Notion (NO-tee-on) was a harbor city on the west coast of Turkey, dramatically situated on two seaside promontories. It was founded in the 3rd century BC, when the population of an older town relocated to a new, fortified settlement on this strategic site. Surprisingly, the new city was itself largely abandoned only a few hundred years later, in the 1st century AD. Why?
At that time, Notion belonged to the thriving Roman province of Asia. This was a period of widespread peace, and Notion’s residents may have been emboldened to leave their walled city in search of conveniences that Notion lacked, such as fresh water. In addition, economic opportunities beckoned from the great city of Ephesus, a Roman administrative center just 10 miles to the southeast. In moving from their small town to the “big city,” the citizens of Notion anticipated a wider trend. In the later 3rd and 4th centuries, many small and medium-sized communities were similarly absorbed by larger urban centers.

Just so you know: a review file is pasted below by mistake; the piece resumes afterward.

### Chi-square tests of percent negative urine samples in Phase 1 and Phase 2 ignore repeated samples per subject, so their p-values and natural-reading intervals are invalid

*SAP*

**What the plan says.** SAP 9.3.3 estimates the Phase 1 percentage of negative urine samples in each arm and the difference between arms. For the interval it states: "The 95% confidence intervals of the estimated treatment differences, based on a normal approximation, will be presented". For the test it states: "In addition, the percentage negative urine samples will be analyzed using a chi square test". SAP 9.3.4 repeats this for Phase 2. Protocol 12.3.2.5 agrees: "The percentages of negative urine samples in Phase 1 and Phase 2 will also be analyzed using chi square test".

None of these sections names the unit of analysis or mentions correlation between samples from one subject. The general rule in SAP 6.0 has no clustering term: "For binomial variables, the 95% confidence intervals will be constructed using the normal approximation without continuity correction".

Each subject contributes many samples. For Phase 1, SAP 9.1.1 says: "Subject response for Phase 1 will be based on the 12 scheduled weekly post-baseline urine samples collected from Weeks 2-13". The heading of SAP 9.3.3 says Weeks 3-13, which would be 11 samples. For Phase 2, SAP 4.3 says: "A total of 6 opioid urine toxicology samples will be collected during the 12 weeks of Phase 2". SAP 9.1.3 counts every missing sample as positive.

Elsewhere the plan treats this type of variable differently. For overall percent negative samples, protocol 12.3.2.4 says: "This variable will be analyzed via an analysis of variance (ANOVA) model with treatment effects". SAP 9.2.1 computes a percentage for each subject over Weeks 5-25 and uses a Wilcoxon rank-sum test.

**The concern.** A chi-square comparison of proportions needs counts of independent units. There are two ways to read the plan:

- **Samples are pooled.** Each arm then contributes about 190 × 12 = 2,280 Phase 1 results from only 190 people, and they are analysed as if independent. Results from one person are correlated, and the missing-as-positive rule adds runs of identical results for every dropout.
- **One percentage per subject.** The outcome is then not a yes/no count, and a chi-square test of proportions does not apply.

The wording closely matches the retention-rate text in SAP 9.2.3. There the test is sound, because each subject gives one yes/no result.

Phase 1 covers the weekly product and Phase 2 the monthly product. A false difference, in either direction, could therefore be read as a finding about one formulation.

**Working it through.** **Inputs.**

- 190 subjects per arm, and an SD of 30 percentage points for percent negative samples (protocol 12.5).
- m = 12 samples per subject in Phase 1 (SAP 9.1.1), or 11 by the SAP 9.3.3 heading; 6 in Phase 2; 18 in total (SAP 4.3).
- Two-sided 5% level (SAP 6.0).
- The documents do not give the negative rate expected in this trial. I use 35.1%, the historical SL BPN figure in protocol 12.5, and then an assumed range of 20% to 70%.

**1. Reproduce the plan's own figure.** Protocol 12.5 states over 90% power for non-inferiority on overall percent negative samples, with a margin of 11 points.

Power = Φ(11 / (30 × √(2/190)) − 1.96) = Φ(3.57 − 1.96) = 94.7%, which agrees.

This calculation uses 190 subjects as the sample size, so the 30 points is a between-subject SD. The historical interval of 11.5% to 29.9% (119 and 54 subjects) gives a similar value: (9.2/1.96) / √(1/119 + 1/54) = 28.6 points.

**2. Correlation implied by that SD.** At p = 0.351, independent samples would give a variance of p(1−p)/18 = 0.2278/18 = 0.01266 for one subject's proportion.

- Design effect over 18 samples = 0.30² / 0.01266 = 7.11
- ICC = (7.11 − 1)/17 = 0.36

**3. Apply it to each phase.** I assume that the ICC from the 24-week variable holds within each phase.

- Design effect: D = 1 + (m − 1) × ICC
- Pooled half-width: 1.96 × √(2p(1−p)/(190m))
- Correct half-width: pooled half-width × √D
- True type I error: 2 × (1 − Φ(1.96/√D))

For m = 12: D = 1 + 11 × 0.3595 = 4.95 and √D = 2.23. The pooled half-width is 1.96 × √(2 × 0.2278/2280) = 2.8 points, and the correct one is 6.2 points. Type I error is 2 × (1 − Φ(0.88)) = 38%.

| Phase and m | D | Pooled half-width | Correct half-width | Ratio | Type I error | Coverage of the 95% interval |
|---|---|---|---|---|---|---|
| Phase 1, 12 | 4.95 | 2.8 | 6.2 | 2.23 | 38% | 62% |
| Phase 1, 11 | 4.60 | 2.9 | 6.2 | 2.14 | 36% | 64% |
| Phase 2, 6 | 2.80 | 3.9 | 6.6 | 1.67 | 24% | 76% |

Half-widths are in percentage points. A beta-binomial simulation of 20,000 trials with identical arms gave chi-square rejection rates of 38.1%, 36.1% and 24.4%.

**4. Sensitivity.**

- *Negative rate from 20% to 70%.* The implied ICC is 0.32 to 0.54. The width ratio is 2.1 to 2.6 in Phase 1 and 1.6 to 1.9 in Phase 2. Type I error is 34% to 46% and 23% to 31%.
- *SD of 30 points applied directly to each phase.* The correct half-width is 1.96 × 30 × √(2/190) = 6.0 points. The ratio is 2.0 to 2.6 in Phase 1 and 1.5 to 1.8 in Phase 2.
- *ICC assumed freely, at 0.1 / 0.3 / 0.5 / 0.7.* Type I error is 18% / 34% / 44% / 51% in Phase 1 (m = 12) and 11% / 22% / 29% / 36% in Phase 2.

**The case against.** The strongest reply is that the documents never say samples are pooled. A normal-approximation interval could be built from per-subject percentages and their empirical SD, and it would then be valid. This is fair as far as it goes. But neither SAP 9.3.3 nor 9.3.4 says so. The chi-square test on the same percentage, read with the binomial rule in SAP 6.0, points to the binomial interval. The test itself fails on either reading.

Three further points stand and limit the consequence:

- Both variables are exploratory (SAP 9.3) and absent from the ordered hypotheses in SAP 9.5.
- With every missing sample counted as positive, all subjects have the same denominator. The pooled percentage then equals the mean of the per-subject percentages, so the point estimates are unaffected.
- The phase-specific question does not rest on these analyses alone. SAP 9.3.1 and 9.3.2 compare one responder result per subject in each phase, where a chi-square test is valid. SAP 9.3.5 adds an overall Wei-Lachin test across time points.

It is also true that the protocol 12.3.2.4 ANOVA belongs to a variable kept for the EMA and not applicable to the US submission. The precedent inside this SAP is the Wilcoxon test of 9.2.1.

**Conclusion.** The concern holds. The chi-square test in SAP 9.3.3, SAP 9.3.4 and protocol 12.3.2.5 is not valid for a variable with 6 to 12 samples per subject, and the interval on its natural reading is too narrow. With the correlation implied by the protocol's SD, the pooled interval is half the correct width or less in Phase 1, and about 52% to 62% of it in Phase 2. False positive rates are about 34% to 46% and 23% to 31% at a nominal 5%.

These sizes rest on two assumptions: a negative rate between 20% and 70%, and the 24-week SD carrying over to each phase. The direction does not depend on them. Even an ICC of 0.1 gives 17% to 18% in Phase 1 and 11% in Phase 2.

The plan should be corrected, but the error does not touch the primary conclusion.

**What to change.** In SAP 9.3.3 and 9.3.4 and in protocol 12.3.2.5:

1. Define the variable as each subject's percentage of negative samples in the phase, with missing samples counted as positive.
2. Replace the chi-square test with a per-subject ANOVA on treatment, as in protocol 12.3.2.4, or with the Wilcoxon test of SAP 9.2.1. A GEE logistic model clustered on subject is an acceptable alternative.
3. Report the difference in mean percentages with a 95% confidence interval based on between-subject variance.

An archaeological survey of Notion was begun in 2014. In archaeology, survey means archaeology without digging, and it combines modern mapping technologies with traditional methods such as collecting artifacts found on the surface of the ground.